12 August 2012

Rabbi Richman, "You Didn't Build That ...


The Tower of Bavel Plan

"You didn't build that" is the equivalent of the tower of Bavel creed, where every soul was subservient to the great machinery of erecting an earthly edifice.

"You didn't build that," like the architects of the tower of Bavel plan, is designed, knowingly or unknowingly, to suck the life out of man, and replace the dominion of G-d with a man-based power. This is, in fact, the ultimate degradation of man, made in the image of G-d, that our verse from Deuteronomy warns us against. Once we lose our connection to G-d, in spite of all the brotherhood of man rhetoric that we may invoke and even sincerely believe in, the road to egoism, self aggrandizement and the devaluation of human worth, is perilously short.

Torah exhorts us to push ourselves and strive constantly to reach our potential as human beings. We are, Torah tells us, the children of G-d, created in His image. It is our obligation to create and encourage and maximize the good on this earth. Torah is simply reminding us that, like the first man, we constantly have a choice before us, and that boils down to "stick with G-d, or not." That choice remains ours always, through good times and bad, through lean years and also at the height of our wealth. It is Torah that governs the life of the nation in the land of Israel, and any form of government that is created in order to unify and protect the nation is done so in the name of Torah.

There is no government in Israel independent of G-d's jurisdiction. It can be attempted but it simply cannot exist. This is the truth, on the collective level, embodied in the words. "And you will say to yourself, "My strength and the might of my hand that has accumulated this wealth for me." Torah likewise reminds us that we are the children of our forefathers Avraham, Yitzchak and Yaakov, that we are always in G-d's eyes a community of individuals each with his own unique connection to G-d, and by allowing each individual to express this connection via the fulfillment of Torah responsibilities and privileges, we can together create a just and thriving Torah society.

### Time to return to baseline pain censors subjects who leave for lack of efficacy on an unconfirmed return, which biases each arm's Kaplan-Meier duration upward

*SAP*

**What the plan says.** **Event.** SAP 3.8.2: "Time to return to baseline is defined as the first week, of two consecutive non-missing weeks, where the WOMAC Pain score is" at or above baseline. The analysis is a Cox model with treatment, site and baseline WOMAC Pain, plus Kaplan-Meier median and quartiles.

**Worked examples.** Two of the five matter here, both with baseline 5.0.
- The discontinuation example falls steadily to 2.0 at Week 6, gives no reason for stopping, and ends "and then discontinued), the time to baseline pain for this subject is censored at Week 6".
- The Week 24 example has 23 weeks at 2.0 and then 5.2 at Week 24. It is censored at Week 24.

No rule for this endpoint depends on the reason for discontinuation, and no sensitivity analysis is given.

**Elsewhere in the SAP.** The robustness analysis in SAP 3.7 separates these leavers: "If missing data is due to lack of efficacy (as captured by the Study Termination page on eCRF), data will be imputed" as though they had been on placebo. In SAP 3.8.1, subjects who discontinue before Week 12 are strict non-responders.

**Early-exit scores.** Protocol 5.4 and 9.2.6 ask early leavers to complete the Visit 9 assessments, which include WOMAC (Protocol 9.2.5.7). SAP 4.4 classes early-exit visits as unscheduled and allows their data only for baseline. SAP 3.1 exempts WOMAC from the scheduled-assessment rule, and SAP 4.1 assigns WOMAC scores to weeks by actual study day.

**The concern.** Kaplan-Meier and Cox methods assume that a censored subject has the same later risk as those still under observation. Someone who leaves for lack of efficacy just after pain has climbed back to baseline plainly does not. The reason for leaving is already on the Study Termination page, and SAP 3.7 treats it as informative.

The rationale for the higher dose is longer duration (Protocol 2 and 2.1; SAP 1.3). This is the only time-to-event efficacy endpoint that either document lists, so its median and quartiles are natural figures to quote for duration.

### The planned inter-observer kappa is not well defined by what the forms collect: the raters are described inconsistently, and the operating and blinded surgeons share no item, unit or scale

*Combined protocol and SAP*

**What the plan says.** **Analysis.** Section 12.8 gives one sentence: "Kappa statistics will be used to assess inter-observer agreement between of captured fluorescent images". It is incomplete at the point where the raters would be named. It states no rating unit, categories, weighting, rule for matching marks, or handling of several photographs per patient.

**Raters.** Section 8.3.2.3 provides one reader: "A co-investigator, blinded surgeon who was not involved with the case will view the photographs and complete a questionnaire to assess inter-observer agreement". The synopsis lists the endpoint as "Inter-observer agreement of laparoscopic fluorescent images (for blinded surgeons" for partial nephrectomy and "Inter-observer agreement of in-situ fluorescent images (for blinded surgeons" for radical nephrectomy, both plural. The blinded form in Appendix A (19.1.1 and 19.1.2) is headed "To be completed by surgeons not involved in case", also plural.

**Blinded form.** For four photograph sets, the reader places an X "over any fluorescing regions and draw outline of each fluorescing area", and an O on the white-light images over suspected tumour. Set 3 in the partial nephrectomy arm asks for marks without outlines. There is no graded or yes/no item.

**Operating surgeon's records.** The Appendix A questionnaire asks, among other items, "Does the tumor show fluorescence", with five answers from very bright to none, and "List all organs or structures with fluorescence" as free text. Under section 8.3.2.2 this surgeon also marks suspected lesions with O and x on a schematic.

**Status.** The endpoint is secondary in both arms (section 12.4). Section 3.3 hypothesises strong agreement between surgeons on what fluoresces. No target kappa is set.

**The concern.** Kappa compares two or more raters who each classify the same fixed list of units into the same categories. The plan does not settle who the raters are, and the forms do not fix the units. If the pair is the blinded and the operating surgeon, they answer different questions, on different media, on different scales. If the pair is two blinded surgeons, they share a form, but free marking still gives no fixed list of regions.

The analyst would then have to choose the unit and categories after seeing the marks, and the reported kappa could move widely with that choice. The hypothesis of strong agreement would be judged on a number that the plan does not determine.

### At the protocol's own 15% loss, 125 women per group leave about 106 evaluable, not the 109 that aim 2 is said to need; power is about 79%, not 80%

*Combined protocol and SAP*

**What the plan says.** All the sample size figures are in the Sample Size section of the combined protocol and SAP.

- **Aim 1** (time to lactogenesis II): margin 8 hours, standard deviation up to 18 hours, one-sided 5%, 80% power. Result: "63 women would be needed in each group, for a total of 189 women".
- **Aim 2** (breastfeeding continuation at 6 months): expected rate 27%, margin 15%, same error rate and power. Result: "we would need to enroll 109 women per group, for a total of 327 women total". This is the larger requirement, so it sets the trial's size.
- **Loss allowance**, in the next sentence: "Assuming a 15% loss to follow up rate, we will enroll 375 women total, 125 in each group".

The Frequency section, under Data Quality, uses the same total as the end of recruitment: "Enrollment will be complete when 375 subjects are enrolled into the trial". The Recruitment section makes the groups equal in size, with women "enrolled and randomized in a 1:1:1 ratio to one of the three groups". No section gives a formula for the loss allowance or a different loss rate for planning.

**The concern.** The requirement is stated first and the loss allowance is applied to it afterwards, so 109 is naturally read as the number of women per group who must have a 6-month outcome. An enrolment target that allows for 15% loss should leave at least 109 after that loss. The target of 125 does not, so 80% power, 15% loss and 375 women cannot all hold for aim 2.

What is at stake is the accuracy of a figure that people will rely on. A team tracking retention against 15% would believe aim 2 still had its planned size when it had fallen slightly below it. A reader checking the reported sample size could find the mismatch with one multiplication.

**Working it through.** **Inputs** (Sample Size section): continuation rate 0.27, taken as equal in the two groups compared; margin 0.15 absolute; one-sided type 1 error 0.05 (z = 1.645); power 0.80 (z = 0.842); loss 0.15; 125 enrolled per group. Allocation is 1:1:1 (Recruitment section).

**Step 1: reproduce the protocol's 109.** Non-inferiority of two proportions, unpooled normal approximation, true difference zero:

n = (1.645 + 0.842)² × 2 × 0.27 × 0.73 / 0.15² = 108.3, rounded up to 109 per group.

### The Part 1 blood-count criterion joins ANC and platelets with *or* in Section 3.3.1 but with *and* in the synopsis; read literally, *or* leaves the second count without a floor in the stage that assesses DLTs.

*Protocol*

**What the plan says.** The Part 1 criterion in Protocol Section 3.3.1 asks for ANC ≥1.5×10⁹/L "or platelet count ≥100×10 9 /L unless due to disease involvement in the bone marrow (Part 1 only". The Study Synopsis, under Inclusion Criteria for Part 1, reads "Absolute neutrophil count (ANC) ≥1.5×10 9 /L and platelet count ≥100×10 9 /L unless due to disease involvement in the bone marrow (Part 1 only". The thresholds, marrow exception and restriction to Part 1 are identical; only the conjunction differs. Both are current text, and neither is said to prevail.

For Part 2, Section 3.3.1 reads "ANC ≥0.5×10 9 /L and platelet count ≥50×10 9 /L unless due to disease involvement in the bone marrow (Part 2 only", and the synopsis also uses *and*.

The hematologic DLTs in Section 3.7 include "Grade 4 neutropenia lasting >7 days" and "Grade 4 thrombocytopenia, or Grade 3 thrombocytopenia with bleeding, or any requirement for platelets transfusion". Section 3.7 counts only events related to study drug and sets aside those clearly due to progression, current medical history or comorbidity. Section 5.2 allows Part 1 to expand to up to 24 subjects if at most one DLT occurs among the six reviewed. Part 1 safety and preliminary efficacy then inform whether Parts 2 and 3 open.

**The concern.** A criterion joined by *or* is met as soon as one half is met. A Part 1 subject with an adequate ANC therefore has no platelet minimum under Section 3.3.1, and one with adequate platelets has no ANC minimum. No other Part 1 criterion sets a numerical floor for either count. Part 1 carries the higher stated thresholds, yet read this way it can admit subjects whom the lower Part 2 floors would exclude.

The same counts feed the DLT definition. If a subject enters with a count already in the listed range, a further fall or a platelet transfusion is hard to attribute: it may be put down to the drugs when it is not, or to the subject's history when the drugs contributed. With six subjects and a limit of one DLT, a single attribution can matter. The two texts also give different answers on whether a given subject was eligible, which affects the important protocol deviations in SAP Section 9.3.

Governments are by nature, fallible. The Government of Israel approved what they consider to be a necessary tax increase. One can agree or disagree with the government's policy, but the finance minister had these sage words to say:

"Just like in matters of security, when it come to the economy we cannot rely on anyone but ourselves - and,of course, our Father in the Heavens." In short, we did build it, and we will continue to build it, just as long as we always bear in our minds and in our hearts, the heavenly admonition: "Beware that you do not forget HaShem, your G-d, by not keeping His commandments, His ordinances, and His statutes, which I command you this day."

The Temple Institute

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